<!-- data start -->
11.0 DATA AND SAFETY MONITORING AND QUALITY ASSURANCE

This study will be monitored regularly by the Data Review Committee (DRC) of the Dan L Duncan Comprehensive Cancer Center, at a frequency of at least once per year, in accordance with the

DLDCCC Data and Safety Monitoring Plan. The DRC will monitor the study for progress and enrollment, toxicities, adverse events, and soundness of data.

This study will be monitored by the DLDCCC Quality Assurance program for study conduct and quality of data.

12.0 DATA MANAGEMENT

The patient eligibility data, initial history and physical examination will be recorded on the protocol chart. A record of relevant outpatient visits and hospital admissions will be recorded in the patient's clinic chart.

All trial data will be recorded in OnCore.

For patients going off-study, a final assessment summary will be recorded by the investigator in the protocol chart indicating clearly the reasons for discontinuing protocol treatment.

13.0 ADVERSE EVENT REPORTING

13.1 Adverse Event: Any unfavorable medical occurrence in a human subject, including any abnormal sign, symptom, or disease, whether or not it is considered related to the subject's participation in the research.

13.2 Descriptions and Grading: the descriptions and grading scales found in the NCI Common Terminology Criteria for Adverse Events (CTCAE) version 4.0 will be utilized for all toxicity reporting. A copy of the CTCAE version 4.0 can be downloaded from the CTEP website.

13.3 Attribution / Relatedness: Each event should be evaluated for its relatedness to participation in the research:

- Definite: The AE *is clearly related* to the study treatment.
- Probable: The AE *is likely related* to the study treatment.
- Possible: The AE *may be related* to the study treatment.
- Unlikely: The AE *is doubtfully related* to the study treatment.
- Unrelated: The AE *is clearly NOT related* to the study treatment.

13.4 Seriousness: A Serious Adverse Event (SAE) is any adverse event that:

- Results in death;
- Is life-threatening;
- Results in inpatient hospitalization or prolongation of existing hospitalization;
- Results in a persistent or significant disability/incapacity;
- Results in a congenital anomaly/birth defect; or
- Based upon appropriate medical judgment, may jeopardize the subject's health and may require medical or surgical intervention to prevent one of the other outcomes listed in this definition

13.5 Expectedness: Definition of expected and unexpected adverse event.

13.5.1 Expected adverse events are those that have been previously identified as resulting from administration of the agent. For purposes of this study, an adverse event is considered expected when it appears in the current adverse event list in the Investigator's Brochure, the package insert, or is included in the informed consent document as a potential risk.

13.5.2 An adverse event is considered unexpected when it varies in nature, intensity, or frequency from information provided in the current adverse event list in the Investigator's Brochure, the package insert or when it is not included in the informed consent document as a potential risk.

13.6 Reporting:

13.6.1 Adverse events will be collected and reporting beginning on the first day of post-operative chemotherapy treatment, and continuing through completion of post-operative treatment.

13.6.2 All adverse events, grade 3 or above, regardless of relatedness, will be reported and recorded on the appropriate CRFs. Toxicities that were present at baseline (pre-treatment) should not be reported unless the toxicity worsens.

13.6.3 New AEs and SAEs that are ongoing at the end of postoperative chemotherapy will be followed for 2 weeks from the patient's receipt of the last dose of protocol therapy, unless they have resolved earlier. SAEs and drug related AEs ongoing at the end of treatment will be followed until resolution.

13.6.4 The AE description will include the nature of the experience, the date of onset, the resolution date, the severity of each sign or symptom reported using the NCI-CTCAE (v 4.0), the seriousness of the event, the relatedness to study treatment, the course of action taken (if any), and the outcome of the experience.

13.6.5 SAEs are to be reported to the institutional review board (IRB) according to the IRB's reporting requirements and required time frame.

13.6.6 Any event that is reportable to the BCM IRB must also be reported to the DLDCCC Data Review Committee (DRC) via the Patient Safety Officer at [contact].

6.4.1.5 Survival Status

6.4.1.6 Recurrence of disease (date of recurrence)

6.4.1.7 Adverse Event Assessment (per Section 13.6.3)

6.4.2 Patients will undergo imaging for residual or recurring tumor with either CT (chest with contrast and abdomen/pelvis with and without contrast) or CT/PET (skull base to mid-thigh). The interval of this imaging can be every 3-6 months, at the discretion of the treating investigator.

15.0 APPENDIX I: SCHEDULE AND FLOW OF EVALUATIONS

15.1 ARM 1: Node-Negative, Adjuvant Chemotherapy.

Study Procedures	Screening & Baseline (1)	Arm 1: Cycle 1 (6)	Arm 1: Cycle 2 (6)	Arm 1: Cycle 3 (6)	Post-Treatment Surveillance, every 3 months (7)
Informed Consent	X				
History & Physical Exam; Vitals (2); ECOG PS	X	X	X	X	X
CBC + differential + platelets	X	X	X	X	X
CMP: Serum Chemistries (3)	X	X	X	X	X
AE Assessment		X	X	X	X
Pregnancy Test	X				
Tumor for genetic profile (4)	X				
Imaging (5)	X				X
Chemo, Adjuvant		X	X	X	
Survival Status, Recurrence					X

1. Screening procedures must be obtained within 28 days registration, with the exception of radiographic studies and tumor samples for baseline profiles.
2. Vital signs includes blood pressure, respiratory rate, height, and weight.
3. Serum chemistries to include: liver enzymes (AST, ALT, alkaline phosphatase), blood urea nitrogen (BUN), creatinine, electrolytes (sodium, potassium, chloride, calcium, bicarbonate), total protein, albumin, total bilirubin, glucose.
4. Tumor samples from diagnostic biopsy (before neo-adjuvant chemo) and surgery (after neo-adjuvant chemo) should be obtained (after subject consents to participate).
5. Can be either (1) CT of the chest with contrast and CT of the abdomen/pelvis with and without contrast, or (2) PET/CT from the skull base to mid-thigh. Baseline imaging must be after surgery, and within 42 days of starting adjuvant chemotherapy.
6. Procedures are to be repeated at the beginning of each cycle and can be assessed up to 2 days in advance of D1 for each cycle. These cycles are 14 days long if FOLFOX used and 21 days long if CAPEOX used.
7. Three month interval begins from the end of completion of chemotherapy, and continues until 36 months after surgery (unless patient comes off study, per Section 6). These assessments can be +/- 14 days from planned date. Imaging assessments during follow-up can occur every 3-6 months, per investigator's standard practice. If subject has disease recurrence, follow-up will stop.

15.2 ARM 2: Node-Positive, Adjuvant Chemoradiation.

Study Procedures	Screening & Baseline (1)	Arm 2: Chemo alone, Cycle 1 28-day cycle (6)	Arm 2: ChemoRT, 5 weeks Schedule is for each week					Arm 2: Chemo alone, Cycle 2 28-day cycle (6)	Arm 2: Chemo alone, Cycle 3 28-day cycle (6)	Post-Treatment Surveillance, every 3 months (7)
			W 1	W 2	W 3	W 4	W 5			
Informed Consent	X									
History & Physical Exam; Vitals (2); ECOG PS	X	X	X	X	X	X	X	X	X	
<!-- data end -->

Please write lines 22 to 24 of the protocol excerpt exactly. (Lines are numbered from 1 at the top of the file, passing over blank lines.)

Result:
- Results in a persistent or significant disability/incapacity;
- Results in a congenital anomaly/birth defect; or
- Based upon appropriate medical judgment, may jeopardize the subject's health and may require medical or surgical intervention to prevent one of the other outcomes listed in this definition